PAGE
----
The survey sample consisted of children from mainstream, state-funded schools who were aged 5 years at the time of the survey. Examinations were conducted during the 2016/17 academic year using visual-only methods to detect signs of obvious tooth decay.
The parents of children selected for the sample were asked to give consent. Just over 3 in 10 parents (32.0%) didn’t respond, which was the main reason why children didn’t take part. A small percentage of parents (6.0%) refused consent, while 3.3% of children with consent were not at school at the time of the survey. A very small percentage (0.5%) of children with consent declined to take part on the day.
Surveys collect information from a random sample of the target population to make generalisations (reach 'findings’) about everyone within that population.
For those findings to be reliable, the sample of people should ideally contain the same mix of age, gender and regional location as the target population.
Where this isn’t the case (because some people haven’t responded, for example) analysts use statistical tools to ‘weight’ the data. Weighting rebalances the survey responses so they represent the target population more accurately. They can then be used to reach meaningful conclusions.
Deprivation scores were used to weight the sample data to more closely match the distribution of deprivation in 5 bands across the country. You can read more information about weighting in the Dental Public Health Intelligence Programme.
Confidence intervals for each ethnic group are available if you download the data.
The oral health survey is based on a sample of 5 year olds in school, rather than all 5 year olds in England. This measure makes reliable estimates of the percentage of 5 year olds in England who had no obvious tooth decay, but it’s impossible to be 100% certain of the exact percentage.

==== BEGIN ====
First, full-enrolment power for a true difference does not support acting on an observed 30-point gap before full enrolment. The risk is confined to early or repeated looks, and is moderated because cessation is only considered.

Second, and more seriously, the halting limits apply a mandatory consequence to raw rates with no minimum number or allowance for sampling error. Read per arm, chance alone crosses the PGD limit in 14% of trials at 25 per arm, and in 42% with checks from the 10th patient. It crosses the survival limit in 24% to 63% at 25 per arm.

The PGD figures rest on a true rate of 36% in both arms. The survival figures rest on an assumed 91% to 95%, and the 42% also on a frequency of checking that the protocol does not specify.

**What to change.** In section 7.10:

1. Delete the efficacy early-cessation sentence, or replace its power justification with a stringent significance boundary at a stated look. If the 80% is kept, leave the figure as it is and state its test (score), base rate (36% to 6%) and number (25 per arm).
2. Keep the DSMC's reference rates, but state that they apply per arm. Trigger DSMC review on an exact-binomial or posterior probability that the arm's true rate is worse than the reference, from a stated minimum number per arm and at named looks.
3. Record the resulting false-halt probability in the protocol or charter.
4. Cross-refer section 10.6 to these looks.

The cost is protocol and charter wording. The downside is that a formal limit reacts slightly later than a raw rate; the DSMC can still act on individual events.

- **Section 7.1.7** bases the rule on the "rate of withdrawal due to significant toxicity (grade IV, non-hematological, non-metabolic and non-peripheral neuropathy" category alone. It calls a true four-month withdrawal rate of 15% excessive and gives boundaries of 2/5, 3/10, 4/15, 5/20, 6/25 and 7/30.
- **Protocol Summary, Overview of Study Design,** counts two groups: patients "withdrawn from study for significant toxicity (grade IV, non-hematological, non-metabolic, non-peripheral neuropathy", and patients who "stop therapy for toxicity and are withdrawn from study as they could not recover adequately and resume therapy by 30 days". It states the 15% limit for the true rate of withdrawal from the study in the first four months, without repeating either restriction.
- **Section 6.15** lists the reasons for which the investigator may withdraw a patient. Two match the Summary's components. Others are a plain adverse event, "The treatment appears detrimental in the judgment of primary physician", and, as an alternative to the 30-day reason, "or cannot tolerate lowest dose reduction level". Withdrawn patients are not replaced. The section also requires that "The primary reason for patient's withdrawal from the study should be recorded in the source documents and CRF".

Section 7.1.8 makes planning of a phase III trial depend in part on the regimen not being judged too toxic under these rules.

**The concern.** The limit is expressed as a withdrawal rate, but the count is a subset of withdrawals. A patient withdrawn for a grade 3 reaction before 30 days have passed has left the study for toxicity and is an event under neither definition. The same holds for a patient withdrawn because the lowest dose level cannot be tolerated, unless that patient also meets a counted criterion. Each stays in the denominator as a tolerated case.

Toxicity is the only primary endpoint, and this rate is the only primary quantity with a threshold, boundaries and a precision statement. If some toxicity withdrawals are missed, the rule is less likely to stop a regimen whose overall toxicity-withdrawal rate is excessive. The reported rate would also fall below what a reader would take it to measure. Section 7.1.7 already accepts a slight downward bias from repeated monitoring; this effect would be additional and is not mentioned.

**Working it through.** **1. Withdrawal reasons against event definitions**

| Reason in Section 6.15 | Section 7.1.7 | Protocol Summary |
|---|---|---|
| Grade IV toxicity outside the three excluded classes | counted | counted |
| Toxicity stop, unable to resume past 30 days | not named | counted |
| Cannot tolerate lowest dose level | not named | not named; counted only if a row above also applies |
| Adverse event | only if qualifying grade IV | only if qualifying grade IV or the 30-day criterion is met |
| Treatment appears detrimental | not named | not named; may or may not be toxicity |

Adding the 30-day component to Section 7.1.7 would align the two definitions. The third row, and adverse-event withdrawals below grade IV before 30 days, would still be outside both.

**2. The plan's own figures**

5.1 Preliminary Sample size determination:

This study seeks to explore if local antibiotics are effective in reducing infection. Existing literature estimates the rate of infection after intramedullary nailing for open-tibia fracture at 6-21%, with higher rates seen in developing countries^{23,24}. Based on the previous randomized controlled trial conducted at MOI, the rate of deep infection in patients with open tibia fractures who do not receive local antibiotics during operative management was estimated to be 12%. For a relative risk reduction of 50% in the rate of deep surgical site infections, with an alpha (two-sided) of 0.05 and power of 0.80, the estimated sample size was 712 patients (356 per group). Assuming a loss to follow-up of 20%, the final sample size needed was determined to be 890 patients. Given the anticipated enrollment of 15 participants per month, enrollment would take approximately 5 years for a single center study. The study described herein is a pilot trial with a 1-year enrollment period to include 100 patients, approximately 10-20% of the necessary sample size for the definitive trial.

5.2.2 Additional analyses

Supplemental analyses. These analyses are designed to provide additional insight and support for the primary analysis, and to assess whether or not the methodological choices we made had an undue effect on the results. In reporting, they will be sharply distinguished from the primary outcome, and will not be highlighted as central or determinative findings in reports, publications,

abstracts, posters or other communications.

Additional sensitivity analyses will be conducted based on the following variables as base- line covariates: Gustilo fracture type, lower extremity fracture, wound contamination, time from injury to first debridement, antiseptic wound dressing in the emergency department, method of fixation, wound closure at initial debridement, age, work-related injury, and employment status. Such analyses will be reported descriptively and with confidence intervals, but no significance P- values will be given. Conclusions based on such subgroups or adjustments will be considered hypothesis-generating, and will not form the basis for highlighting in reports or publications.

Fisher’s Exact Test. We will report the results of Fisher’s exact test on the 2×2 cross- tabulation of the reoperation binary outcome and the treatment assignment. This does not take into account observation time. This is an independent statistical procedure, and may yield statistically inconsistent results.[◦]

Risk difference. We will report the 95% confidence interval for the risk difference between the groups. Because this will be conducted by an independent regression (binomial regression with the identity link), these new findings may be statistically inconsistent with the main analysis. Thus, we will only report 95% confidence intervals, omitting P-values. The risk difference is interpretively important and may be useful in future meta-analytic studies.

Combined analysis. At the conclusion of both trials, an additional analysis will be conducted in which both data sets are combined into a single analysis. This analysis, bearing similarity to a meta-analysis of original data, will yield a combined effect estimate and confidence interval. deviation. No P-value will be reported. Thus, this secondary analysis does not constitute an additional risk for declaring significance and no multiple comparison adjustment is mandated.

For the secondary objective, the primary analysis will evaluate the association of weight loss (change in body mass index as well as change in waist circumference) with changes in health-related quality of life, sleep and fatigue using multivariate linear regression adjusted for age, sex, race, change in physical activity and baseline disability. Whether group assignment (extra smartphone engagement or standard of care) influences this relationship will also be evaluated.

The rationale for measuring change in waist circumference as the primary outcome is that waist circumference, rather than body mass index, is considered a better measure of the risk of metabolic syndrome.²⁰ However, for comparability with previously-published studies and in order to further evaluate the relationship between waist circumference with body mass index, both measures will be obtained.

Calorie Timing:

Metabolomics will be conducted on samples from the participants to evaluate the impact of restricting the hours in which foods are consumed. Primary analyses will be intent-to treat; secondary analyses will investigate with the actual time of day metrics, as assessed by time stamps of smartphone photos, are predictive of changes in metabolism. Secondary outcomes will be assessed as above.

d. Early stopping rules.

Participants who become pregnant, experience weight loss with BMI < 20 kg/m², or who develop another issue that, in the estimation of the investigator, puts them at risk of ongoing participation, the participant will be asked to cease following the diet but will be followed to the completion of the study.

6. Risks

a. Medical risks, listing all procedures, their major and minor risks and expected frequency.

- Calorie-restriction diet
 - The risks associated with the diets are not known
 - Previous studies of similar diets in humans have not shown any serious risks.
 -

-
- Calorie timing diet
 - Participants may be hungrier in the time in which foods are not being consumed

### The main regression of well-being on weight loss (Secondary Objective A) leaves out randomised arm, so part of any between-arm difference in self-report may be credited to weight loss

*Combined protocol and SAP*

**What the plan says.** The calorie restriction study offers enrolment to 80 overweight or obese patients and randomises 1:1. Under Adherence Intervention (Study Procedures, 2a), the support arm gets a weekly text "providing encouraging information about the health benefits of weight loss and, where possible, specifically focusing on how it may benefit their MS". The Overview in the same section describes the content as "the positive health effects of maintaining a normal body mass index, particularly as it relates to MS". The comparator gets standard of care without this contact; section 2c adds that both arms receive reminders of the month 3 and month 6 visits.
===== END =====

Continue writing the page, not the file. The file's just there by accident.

Based on the oral health survey results, it’s estimated that 76.7% of 5 year olds in mainstream schools in England in 2016/17 have no tooth decay.
It’s 95% certain, however, that somewhere between 76.4% and 77.0% of all 5 year olds in mainstream schools in England had no obvious tooth decay. In statistical terms, this is a 95% confidence interval. This means that if 100 random samples were taken, then 95 times out of 100 the estimate would fall in this range (that is, between the upper and lower confidence interval). But 5 times out of 100 it would fall outside this range.
The smaller the survey sample, the more uncertain the estimate and the wider the confidence interval. For example, fewer 5 year olds from the Chinese ethnic group responded to the survey than those from other ethnic groups, so we can be less certain about the estimate for the smaller group. This greater uncertainty is expressed by a wider confidence interval, for example of between 54.1% and 62.8% for 5 year old children of Chinese ethnicity with no obvious tooth decay in 2016/17.
Statistically significant findings have been determined where the 95% confidence intervals of an ethnic group do not overlap with the value for the group being compared.
Percentages are rounded to 1 decimal place in charts and tables, and unrounded in the data download file.
Related publicationsQuality and methodology information
Further technical information
Find further guidance and descriptions of ethnic groupings at the National Archive page on the ethnicity data standard.